The State contends on appeal, as it did at trial, that, because Diggs armed himself and sought to confront Blackwell, Diggs assumed the status of the initial aggressor and therefore cannot utilize the defense of self-defense. See § 13A-3-23(c)(2), Ala. Code 1975, (providing that a person is not justified in using physical force in his or her defense if he or she is the initial aggressor). Moreover, the State argues that because Diggs was a convicted felon, his arming himself with a pistol constituted unlawful activity; thus, according to the State, because Diggs was engaged in unlawful activity when he went to The Cave, his presence at The Cave was unlawful and thus negates the defense of self-defense. See § 13A-3-23(b)(" A person who is justified ... in using physical force, including deadly physical force, and who is not engaged in an unlawful activity and is in any place where he or she has the right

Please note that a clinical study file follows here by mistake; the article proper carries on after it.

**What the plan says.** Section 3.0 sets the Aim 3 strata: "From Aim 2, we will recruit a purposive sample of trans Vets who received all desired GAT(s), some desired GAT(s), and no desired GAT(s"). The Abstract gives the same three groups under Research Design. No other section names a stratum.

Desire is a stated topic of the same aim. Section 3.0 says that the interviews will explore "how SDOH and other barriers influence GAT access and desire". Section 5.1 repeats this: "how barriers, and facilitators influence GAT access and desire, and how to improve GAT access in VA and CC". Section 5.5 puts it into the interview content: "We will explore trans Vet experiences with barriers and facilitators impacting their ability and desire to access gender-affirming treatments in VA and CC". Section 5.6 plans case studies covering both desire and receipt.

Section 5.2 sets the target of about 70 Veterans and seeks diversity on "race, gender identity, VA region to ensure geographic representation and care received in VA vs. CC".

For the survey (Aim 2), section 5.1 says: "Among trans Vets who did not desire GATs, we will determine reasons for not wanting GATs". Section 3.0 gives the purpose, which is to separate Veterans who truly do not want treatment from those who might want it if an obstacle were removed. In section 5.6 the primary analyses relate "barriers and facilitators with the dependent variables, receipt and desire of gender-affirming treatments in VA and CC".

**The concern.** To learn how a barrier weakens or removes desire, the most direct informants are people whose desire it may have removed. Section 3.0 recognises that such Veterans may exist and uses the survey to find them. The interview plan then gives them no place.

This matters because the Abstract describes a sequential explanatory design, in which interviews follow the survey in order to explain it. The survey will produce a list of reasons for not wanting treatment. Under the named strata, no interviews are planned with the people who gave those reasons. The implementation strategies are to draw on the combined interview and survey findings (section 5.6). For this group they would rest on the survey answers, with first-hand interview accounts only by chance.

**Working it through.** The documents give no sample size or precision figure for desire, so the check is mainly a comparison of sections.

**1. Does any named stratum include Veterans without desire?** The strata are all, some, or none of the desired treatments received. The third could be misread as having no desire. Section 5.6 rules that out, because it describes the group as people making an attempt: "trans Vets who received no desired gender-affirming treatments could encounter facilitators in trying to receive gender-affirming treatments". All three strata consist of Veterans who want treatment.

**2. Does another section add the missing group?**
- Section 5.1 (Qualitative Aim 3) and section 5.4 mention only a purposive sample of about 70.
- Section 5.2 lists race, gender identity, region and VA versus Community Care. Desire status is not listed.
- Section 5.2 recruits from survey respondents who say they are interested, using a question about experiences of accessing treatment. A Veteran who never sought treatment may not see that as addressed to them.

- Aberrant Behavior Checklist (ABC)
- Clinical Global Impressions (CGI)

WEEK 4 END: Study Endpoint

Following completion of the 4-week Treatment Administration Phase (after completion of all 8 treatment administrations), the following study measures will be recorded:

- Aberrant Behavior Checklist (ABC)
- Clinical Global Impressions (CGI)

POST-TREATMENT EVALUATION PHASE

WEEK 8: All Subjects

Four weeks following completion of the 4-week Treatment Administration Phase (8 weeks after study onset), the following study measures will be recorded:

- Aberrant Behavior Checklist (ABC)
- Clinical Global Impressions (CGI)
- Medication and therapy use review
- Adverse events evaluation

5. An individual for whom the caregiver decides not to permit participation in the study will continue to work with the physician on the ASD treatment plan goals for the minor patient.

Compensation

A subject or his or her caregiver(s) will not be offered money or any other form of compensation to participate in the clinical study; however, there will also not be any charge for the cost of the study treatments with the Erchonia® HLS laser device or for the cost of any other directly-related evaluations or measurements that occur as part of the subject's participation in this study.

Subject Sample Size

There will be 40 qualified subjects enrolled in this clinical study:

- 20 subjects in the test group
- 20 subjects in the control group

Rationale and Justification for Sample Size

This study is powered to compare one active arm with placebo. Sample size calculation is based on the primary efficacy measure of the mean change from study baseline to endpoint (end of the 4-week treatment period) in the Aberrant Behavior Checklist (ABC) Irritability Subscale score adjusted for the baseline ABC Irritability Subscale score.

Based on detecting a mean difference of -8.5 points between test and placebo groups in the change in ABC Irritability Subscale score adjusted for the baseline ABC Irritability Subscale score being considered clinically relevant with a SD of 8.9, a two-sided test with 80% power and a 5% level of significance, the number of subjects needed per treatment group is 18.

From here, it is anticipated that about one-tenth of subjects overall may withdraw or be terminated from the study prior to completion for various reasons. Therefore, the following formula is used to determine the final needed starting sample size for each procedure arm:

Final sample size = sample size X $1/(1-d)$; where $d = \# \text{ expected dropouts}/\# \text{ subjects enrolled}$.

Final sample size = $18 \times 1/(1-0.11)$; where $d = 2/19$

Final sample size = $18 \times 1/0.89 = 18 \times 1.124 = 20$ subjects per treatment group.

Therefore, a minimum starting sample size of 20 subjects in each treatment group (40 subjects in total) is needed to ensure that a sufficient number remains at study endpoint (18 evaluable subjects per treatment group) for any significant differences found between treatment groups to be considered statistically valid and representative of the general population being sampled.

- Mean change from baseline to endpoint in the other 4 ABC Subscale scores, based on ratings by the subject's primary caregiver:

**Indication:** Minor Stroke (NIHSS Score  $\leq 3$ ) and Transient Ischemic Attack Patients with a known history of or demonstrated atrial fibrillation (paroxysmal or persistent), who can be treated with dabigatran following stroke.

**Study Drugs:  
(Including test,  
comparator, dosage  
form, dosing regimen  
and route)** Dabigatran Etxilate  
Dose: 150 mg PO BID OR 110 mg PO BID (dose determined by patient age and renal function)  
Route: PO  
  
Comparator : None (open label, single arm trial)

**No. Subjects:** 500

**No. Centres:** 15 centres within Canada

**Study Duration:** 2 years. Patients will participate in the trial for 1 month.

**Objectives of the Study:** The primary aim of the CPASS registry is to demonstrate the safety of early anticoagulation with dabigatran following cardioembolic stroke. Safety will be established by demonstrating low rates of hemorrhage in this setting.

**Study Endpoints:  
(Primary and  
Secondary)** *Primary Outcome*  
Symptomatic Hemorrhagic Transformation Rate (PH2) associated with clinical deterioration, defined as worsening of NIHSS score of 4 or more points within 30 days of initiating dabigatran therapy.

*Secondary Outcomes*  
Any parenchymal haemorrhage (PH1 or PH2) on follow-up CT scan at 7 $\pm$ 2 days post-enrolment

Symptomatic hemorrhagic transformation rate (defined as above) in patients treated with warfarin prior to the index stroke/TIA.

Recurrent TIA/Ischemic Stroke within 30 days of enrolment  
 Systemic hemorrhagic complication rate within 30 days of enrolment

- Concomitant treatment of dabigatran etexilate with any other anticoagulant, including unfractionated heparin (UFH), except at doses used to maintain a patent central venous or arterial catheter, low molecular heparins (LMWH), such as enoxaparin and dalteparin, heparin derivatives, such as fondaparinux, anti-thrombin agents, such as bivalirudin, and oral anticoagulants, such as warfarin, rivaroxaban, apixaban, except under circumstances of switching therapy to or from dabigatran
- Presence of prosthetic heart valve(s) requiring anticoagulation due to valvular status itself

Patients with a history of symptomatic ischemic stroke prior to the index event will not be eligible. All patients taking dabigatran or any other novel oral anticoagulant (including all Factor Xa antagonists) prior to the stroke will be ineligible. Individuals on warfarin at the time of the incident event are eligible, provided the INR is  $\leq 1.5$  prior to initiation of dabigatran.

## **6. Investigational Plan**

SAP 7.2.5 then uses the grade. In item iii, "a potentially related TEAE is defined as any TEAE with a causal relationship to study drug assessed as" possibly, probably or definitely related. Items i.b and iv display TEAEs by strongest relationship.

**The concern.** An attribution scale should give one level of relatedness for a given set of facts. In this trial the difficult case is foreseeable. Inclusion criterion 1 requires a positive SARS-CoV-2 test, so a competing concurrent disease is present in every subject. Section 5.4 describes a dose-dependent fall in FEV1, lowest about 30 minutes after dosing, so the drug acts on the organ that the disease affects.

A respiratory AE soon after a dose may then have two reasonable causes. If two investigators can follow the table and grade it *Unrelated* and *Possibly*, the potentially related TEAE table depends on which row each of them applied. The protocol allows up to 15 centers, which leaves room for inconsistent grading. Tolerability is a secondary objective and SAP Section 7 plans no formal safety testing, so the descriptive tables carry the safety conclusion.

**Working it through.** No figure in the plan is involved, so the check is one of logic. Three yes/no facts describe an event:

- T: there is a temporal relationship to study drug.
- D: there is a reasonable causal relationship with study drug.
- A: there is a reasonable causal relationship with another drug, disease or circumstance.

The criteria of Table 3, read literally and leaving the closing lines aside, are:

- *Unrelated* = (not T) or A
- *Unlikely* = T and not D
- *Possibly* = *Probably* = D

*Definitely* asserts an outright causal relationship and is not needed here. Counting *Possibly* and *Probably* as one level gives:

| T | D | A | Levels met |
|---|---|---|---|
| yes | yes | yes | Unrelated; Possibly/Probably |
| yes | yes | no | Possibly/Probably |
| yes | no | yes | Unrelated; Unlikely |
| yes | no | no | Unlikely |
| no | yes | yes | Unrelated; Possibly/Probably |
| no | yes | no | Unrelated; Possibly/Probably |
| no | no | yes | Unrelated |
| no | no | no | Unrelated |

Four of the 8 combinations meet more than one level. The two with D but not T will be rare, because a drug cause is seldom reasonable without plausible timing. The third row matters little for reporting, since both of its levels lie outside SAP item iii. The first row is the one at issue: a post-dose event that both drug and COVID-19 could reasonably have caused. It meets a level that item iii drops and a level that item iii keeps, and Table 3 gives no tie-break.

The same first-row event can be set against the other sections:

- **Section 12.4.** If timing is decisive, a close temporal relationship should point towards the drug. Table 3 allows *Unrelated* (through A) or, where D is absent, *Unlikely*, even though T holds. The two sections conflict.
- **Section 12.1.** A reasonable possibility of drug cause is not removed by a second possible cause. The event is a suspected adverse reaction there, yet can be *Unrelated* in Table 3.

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to be has no duty to retreat and has the right to stand his or her ground." ).